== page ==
The Jewish Educator Portal, launched by the Jewish Education Project in August, has attracted over 13,000 educators around the globe looking to share resources, network around best practices, and provide opportunities for professional growth. Beginning this month, the Portal will include private network spaces for educators to connect with other members, facilitate discussions, and share network-only resources. Every Jewish educator can access the Portal for free.
International Holocaust Remembrance Day
The Paley Center for Media and the Claims Conference will focus on the alarming rise in hate speech and acts of violence towards Jews. Additionally, panelists will focus on exploring the most effective ways for media to educate, inform and make an impact on the dangers of Holocaust denial and anti-Semitism. Moderated by journalist Paula Zahn, the panel will feature Monika Bickert, Facebook Vice President of Content Policy; Martin Fletcher, journalist; Eva Schloss, Holocaust survivor; Sara J. Bloomfield, Director of the United States Holocaust Memorial Museum and Greg Schneider, Executive Vice President, Claims Conference. Find link here. 9:00 am.
The Auschwitz Memorial, as part of the commemoration of the 76th anniversary of the liberation of the concentration and extermination camp, will hold a debate panel on the influence of war and the Holocaust on the formation of a child’s identity. Participants: survivors Lea Balint and Janina Rekłajtis, and Melissa Hacker, president of the Kindertransport Association. The debate will begin immediately after the broadcast of the main commemoration event and will be available with Polish and English subtitles. Find the complete schedule of commemoration events, available on the YouTube page and social media of the Auschwitz Memorial, go here. 11:00 am.
The Workers Circle commemorates International Holocaust Remembrance Day with an all-Yiddish talk by professor Miriam Trinh on the surviving texts of Zalman Gradowski, which capture his testimony as a member of the sonderkommando in Auschwitz and one of 6,000,00 Jewish victims of the Holocaust. Register here. 1:30 pm.
Yiddishkayt Initiative‘s virtual commemoration will consist of three programs: “Remembering Kristallnacht” at 2 pm; “A Lucky Guy,” a new play reading, at 5 pm; and “God and the Holocaust: Commemoration Concert” at 8 pm. Get schedule here.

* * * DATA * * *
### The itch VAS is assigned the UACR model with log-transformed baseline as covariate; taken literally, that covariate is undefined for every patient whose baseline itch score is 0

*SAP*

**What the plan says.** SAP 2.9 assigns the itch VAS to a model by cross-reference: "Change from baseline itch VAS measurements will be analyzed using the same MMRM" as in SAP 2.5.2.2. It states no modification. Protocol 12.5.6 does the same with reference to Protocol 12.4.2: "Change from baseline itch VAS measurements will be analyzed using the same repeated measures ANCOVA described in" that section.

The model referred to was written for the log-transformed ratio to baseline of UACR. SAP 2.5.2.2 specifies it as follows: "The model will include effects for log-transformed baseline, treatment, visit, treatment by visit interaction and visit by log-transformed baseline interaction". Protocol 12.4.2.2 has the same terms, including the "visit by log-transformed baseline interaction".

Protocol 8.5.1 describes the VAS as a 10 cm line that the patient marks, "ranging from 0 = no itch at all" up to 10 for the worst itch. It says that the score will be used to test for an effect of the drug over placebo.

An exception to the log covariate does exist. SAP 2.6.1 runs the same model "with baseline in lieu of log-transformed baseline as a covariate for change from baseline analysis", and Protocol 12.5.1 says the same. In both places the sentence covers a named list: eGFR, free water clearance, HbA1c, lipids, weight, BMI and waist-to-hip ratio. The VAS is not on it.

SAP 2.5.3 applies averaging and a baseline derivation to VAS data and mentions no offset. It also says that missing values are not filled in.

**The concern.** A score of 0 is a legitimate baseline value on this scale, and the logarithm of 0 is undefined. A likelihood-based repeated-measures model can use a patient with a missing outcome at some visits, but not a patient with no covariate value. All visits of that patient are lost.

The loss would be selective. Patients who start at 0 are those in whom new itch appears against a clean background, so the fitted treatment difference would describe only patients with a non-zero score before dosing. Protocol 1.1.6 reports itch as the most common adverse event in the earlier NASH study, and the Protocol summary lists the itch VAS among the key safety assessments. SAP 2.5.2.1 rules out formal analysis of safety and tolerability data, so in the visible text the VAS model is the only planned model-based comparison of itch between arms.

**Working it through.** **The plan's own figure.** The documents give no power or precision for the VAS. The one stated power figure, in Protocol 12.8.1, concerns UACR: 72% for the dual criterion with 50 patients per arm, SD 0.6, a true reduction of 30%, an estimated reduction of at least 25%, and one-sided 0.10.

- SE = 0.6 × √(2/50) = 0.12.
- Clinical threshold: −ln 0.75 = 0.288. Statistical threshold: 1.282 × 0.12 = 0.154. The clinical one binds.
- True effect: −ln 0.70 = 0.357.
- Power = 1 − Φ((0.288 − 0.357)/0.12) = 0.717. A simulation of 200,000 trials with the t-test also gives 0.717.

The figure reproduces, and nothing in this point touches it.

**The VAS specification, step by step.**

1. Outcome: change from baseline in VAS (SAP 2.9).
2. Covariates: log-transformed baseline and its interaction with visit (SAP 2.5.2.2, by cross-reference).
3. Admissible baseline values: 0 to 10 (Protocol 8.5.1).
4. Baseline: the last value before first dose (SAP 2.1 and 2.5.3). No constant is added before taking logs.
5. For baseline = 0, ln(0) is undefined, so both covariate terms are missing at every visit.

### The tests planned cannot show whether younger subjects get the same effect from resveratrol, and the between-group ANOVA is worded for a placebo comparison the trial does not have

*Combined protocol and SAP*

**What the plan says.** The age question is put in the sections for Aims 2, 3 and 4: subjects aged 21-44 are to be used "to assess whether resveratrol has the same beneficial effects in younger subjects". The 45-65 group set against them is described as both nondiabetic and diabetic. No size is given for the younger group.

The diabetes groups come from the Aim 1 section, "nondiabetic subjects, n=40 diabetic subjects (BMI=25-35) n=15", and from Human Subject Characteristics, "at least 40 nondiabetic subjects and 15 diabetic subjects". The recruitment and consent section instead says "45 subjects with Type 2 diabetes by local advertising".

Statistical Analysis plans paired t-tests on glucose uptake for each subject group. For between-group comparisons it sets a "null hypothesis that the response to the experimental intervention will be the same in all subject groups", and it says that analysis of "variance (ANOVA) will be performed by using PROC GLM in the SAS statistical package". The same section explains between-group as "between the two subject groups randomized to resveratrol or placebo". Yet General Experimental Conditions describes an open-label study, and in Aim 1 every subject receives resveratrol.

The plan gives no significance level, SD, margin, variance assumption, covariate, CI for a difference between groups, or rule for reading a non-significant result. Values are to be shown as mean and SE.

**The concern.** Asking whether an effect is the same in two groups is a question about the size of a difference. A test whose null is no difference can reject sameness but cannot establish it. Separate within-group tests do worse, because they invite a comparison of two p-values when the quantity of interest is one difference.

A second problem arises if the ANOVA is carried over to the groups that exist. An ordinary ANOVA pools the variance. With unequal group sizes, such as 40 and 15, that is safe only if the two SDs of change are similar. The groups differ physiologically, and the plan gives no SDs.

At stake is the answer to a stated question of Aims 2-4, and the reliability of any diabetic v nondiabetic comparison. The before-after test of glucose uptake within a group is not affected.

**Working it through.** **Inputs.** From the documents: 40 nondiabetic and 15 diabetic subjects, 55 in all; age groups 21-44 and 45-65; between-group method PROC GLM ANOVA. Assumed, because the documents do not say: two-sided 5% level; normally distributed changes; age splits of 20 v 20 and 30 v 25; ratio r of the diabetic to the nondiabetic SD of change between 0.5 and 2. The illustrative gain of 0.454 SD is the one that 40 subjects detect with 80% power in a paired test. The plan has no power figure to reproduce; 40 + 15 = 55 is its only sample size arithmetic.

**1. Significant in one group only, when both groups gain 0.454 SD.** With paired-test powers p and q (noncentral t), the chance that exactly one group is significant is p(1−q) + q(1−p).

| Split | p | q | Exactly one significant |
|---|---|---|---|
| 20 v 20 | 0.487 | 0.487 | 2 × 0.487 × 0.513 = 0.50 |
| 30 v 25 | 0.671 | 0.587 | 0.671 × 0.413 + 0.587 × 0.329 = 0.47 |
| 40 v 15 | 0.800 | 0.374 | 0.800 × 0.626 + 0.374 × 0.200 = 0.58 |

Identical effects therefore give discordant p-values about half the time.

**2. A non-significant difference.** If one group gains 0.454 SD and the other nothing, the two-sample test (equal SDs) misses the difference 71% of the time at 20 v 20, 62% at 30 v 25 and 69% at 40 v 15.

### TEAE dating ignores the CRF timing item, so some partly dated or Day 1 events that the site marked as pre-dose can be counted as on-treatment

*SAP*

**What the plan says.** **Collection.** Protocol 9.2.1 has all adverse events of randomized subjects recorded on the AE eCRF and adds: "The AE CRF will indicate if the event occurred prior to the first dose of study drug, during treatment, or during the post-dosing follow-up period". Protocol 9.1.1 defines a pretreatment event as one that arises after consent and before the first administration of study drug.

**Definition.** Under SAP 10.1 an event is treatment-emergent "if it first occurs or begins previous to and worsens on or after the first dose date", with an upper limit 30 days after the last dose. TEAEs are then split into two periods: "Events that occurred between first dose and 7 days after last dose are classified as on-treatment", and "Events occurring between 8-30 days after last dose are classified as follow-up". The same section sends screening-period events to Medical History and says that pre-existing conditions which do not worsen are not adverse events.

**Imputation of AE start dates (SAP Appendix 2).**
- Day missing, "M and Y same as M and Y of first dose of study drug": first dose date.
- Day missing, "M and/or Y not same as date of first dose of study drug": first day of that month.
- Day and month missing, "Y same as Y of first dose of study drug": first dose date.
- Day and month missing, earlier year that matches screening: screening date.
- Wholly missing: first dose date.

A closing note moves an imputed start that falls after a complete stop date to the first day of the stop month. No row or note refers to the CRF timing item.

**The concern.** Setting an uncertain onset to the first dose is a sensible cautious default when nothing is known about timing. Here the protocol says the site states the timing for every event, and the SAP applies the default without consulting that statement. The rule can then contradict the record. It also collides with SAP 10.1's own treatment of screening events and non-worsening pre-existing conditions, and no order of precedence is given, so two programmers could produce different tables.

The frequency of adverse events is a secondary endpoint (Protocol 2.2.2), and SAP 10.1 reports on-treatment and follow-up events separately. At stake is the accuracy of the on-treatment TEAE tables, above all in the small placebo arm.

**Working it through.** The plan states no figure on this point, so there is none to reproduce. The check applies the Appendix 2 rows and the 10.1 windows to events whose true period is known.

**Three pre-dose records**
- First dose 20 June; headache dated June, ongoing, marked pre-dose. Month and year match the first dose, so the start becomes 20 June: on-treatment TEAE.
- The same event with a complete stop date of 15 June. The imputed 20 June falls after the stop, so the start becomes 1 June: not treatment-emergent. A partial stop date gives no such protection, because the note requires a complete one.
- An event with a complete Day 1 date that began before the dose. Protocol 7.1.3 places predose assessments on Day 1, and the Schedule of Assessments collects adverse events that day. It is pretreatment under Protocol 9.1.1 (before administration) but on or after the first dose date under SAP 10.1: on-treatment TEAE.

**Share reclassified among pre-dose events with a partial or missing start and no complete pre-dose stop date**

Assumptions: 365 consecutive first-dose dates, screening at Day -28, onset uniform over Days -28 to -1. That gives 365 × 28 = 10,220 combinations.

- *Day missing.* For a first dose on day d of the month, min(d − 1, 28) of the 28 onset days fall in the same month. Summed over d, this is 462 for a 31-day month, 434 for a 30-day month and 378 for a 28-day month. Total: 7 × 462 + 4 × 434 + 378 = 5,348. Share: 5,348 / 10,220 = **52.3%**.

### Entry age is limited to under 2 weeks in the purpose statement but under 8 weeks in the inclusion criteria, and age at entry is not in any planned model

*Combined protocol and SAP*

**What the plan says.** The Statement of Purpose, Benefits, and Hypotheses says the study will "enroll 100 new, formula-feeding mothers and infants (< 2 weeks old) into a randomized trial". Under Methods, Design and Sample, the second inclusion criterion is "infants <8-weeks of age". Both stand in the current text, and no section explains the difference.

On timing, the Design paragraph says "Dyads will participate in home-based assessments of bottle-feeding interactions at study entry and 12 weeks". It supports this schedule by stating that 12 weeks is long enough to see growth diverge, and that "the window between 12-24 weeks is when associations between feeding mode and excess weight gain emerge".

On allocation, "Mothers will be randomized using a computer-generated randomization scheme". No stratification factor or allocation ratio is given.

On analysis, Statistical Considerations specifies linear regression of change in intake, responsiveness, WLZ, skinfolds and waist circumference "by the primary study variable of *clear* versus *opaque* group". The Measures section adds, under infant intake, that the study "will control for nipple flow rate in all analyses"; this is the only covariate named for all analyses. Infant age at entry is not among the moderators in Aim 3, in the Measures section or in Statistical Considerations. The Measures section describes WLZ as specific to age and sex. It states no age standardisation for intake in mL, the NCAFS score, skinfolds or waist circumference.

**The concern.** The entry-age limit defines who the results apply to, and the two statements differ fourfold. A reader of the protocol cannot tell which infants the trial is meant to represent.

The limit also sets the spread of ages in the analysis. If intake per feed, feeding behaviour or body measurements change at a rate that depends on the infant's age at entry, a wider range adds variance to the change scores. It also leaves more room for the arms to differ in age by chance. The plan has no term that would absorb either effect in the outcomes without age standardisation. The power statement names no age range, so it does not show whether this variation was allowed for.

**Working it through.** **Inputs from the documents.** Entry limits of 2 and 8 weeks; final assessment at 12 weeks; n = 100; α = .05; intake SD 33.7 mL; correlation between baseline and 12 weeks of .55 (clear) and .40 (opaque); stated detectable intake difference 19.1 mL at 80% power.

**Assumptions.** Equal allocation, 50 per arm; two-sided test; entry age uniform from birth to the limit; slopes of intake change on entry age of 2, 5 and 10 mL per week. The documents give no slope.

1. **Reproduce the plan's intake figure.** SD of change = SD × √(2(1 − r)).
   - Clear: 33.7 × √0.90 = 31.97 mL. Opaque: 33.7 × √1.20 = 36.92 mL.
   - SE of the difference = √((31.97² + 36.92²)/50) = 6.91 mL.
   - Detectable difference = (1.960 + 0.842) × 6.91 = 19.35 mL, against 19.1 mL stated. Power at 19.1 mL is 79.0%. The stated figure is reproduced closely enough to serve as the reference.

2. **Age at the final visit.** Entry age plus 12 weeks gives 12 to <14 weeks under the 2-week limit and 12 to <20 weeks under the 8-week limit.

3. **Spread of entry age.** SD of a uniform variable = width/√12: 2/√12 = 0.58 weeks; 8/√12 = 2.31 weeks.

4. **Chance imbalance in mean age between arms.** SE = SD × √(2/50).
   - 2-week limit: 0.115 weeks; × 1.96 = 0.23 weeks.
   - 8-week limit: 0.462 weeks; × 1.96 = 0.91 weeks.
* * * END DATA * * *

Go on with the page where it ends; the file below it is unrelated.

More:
The National Arts Club presents member Elizabeth Bellak, with her daughter Alexandra, discussing the journal of her sister, Renia Spiegel. Spiegel was a Jewish teenager in southeastern Poland when she began writing her diary, months before the advent of World War II. By the time she was executed by Nazi soldiers, Spiegel had chronicled life under a totalitarian regime. Her journal, hidden in a safe deposit box in New York City for decades, has been described as a counterpart to Anne Frank’s diary, a valuable historical document and a poignant coming-of-age story. Register here. 3:00 pm.
Museum of Jewish Heritage — A Living Memorial marks the 76th anniversary of the liberation of Auschwitz with a virtual reading of excerpts from diaries kept by Jewish children during the Holocaust. The excerpts will be read by actors and public figures including Liev Schreiber, Mayim Bialik, Andrea Burns, Mandy Gonzalez, Daniel Kahn, Adam Kantor, Telly Leung, Caissie Levy, Stephanie Lynn Mason, Zalmen Mlotek, Amit Rahav, Eleanor Reissa, Yelena Schmulenson, Alexandra Silber, Abby Stein, Danny Strong and Michael Zegen. The evening’s readings are curated by Alexandra Zapruder, the author of Salvaged Pages: Young Writers’ Diaries of the Holocaust. Register here. 8:00 pm.
American Sephardi Federation presents Gila Green, discussing her new work “White Zion.” The novel takes readers into the worlds of 19th-century Yemen, pre-State Israel, modern Israel and modern Canada. Green’s novels feature characters of Sephardi, Yemenite and mixed Middle Eastern heritage. Register here. Noon.
Jewish Living at the JCC presents an evening with Lisa Novick Goldberg, who will discuss her memoir, “The Apple and the Shady Tree – The Mafia, My Family, and Me,” about how her familial relations to the Mafia profoundly shaped her life. In her memoir, Goldberg examines her complicated relationship with her father, whose closest friends happen to be bosses of the Genovese crime family. Radio host, writer, and author Amy Guth will interview Goldberg. $8-$10. Register here. 7:30 pm.